apiVersion: v1
kind: ServiceAccount
metadata:
  name: prometheus
$ kubectl apply -f 01-serviceaccount.yaml
serviceaccount/prometheus created

Monitoring von Kubernetes Cluster Nodes

Es gibt diverse Metriken, die aus einem Kubernetes Cluster ausgelesen werden können. In diesem Beispiel wird zunächst nur auf die Systemwerte der Kubernetes Nodes eingegangen. Für die Überwachung der Kubernetes Cluster Nodes bietet sich die ebenfalls vom Prometheus-Projekt bereitgestellte Software “Node Exporter” an. Diese liest sämtliche Metriken über CPU, Memory sowie I/O aus und stellt diese Werte unter /metrics zum Abruf bereit. Prometheus selbst “crawlet” diese Metriken später in regelmäßigen Abständen. Ein DaemonSet steuert, dass jeweils ein Container/Pod auf einem Kubernetes Node gestartet wird. Mit Hilfe des Services werden alle Endpoints unter einer Cluster IP zusammengefasst.

apiVersion: apps/v1
kind: DaemonSet
metadata:
  name: node-exporter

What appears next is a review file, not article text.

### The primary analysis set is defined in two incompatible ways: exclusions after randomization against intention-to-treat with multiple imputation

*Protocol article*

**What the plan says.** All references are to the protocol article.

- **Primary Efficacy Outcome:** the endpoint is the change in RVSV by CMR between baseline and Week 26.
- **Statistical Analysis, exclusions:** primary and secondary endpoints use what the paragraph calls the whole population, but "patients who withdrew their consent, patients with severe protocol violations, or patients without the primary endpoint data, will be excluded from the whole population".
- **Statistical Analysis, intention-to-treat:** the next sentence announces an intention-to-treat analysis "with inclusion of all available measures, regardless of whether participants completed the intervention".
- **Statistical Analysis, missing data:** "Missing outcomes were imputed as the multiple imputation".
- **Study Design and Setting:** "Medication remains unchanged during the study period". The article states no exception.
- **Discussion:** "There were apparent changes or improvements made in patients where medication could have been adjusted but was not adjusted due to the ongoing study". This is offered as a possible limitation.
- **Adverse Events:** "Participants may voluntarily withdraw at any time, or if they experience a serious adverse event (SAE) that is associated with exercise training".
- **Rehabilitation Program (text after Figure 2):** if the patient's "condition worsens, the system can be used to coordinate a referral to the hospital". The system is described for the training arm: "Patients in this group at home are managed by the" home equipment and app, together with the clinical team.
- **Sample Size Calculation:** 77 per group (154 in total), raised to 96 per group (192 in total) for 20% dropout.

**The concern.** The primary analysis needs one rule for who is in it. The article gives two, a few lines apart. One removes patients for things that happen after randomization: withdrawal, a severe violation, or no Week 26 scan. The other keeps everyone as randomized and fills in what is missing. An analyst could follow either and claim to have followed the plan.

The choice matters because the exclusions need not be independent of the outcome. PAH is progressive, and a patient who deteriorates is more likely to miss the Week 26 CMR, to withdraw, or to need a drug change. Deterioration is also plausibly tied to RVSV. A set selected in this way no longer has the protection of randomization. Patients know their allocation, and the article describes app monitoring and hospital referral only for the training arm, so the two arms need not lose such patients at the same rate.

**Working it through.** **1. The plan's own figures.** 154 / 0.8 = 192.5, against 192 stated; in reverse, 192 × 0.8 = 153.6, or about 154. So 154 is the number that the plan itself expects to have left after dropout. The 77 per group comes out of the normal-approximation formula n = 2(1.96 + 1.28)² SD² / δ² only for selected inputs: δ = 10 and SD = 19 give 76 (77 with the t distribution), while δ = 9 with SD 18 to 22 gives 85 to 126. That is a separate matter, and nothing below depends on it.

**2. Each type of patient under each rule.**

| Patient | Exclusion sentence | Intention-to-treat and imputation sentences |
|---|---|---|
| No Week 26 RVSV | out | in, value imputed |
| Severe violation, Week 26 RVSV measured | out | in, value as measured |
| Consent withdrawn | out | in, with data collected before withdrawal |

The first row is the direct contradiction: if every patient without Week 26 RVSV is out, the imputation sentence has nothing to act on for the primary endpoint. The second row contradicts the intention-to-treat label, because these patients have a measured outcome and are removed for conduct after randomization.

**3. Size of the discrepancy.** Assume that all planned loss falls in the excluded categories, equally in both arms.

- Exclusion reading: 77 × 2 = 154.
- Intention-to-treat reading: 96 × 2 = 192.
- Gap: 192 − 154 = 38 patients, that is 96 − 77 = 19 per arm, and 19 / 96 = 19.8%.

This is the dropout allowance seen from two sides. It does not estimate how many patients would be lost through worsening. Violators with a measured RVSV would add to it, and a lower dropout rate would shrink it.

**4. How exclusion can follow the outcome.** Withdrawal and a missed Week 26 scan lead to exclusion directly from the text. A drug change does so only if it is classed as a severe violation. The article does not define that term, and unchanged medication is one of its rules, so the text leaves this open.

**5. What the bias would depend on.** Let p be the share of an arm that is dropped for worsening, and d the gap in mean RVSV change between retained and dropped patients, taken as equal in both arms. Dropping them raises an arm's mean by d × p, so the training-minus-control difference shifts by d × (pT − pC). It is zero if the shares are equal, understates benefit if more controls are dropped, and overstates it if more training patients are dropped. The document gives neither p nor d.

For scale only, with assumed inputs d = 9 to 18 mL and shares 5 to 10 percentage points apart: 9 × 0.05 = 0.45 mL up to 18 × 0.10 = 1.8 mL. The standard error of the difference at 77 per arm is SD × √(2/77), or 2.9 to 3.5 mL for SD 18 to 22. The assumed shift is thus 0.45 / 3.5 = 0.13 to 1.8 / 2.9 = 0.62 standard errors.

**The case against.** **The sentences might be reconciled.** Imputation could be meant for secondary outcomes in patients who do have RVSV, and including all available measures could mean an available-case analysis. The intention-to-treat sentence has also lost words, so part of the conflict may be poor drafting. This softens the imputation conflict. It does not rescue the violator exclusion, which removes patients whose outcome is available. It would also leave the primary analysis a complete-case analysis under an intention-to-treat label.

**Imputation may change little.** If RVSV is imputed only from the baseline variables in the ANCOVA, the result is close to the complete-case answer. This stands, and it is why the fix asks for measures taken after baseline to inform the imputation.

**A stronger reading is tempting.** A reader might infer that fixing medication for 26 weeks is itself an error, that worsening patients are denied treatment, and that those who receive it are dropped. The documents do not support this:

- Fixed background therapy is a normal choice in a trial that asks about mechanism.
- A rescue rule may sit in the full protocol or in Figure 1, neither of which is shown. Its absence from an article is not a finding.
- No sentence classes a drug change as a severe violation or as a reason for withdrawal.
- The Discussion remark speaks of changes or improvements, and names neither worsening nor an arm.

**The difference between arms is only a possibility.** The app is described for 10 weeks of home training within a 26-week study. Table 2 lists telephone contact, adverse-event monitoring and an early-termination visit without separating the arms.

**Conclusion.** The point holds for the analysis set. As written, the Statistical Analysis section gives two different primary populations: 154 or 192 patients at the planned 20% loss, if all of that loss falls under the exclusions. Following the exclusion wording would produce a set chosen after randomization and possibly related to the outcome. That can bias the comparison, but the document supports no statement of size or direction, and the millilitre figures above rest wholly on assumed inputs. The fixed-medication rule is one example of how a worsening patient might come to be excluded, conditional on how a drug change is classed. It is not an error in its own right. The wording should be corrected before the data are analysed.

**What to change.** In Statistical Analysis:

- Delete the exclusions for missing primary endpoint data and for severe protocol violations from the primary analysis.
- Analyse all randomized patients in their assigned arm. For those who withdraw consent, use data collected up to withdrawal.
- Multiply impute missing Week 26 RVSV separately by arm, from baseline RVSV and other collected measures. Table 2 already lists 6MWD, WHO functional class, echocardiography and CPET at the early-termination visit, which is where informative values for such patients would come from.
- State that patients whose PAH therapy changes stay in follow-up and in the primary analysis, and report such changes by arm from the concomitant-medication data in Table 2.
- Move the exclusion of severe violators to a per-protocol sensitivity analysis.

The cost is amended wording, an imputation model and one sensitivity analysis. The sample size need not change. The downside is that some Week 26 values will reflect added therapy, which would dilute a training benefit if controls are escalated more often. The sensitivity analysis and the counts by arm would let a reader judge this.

spec:
  selector:
    matchLabels:
      app: node-exporter
  template:
    metadata:
      labels:
        app: node-exporter
      name: node-exporter
    spec:
      hostNetwork: true
      hostPID: true
      containers:
      - image: quay.io/prometheus/node-exporter:v0.18.1
        name: node-exporter
        ports:
        - containerPort: 9100
          hostPort: 9100
          name: scrape
        resources:
          requests:
            memory: 30Mi
            cpu: 100m
          limits:
            memory: 50Mi
            cpu: 200m
        volumeMounts:
        - name: proc
          readOnly:  true
          mountPath: /host/proc
        - name: sys
          readOnly: true
          mountPath: /host/sys
      volumes:
      - name: proc
        hostPath:
          path: /proc
      - name: sys
        hostPath:
          path: /sys
---
apiVersion: v1
kind: Service